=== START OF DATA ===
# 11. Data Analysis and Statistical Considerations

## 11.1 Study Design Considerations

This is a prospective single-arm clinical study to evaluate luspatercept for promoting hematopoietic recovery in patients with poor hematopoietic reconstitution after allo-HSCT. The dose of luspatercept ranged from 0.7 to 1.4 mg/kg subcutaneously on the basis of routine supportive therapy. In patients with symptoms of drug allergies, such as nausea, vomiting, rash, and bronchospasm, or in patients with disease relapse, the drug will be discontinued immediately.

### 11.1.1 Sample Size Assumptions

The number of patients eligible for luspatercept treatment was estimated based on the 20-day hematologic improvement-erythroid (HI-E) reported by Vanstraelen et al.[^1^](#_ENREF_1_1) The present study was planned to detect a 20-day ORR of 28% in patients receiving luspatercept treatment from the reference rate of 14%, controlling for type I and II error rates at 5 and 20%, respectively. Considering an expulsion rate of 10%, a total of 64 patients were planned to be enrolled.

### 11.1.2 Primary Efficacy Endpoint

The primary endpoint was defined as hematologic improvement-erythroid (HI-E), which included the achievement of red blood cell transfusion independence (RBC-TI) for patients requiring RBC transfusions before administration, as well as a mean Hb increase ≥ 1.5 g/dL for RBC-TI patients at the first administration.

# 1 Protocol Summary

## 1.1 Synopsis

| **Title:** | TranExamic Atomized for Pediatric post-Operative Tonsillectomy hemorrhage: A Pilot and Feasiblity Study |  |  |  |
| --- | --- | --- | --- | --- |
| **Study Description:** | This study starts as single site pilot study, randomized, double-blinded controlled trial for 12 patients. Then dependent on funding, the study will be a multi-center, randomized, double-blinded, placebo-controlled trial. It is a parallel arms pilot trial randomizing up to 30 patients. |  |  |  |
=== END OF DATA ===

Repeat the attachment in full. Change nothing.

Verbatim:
# 11. Data Analysis and Statistical Considerations

## 11.1 Study Design Considerations

This is a prospective single-arm clinical study to evaluate luspatercept for promoting hematopoietic recovery in patients with poor hematopoietic reconstitution after allo-HSCT. The dose of luspatercept ranged from 0.7 to 1.4 mg/kg subcutaneously on the basis of routine supportive therapy. In patients with symptoms of drug allergies, such as nausea, vomiting, rash, and bronchospasm, or in patients with disease relapse, the drug will be discontinued immediately.

### 11.1.1 Sample Size Assumptions

The number of patients eligible for luspatercept treatment was estimated based on the 20-day hematologic improvement-erythroid (HI-E) reported by Vanstraelen et al.[^1^](#_ENREF_1_1) The present study was planned to detect a 20-day ORR of 28% in patients receiving luspatercept treatment from the reference rate of 14%, controlling for type I and II error rates at 5 and 20%, respectively. Considering an expulsion rate of 10%, a total of 64 patients were planned to be enrolled.

### 11.1.2 Primary Efficacy Endpoint

The primary endpoint was defined as hematologic improvement-erythroid (HI-E), which included the achievement of red blood cell transfusion independence (RBC-TI) for patients requiring RBC transfusions before administration, as well as a mean Hb increase ≥ 1.5 g/dL for RBC-TI patients at the first administration.

# 1 Protocol Summary

## 1.1 Synopsis

| **Title:** | TranExamic Atomized for Pediatric post-Operative Tonsillectomy hemorrhage: A Pilot and Feasiblity Study |  |  |  |
| --- | --- | --- | --- | --- |
| **Study Description:** | This study starts as single site pilot study, randomized, double-blinded controlled trial for 12 patients. Then dependent on funding, the study will be a multi-center, randomized, double-blinded, placebo-controlled trial. It is a parallel arms pilot trial randomizing up to 30 patients. |  |  |  |